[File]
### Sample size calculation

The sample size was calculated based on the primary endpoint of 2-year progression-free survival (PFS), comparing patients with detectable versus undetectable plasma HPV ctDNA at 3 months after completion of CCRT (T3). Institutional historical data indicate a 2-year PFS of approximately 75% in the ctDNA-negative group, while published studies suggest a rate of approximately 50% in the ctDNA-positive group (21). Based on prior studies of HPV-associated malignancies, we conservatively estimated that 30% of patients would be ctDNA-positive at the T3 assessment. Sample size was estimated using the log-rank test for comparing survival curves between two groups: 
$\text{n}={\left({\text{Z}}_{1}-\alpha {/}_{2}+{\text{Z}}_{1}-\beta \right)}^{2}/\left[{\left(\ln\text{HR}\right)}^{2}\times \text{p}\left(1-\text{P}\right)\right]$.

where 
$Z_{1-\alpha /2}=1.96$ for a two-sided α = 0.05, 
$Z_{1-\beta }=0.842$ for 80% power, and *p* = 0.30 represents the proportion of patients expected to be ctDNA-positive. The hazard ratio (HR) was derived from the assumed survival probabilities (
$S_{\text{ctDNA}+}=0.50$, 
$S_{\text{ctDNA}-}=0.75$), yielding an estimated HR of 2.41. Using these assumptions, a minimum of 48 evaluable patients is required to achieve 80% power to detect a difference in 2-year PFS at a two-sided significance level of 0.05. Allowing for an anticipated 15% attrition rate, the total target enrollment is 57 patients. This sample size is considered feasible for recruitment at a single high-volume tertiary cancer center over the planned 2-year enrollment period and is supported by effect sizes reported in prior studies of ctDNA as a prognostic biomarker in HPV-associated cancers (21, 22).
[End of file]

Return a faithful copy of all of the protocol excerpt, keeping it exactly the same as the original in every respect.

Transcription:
### Sample size calculation

The sample size was calculated based on the primary endpoint of 2-year progression-free survival (PFS), comparing patients with detectable versus undetectable plasma HPV ctDNA at 3 months after completion of CCRT (T3). Institutional historical data indicate a 2-year PFS of approximately 75% in the ctDNA-negative group, while published studies suggest a rate of approximately 50% in the ctDNA-positive group (21). Based on prior studies of HPV-associated malignancies, we conservatively estimated that 30% of patients would be ctDNA-positive at the T3 assessment. Sample size was estimated using the log-rank test for comparing survival curves between two groups: 
$\text{n}={\left({\text{Z}}_{1}-\alpha {/}_{2}+{\text{Z}}_{1}-\beta \right)}^{2}/\left[{\left(\ln\text{HR}\right)}^{2}\times \text{p}\left(1-\text{P}\right)\right]$.

where 
$Z_{1-\alpha /2}=1.96$ for a two-sided α = 0.05, 
$Z_{1-\beta }=0.842$ for 80% power, and *p* = 0.30 represents the proportion of patients expected to be ctDNA-positive. The hazard ratio (HR) was derived from the assumed survival probabilities (
$S_{\text{ctDNA}+}=0.50$, 
$S_{\text{ctDNA}-}=0.75$), yielding an estimated HR of 2.41. Using these assumptions, a minimum of 48 evaluable patients is required to achieve 80% power to detect a difference in 2-year PFS at a two-sided significance level of 0.05. Allowing for an anticipated 15% attrition rate, the total target enrollment is 57 patients. This sample size is considered feasible for recruitment at a single high-volume tertiary cancer center over the planned 2-year enrollment period and is supported by effect sizes reported in prior studies of ctDNA as a prognostic biomarker in HPV-associated cancers (21, 22).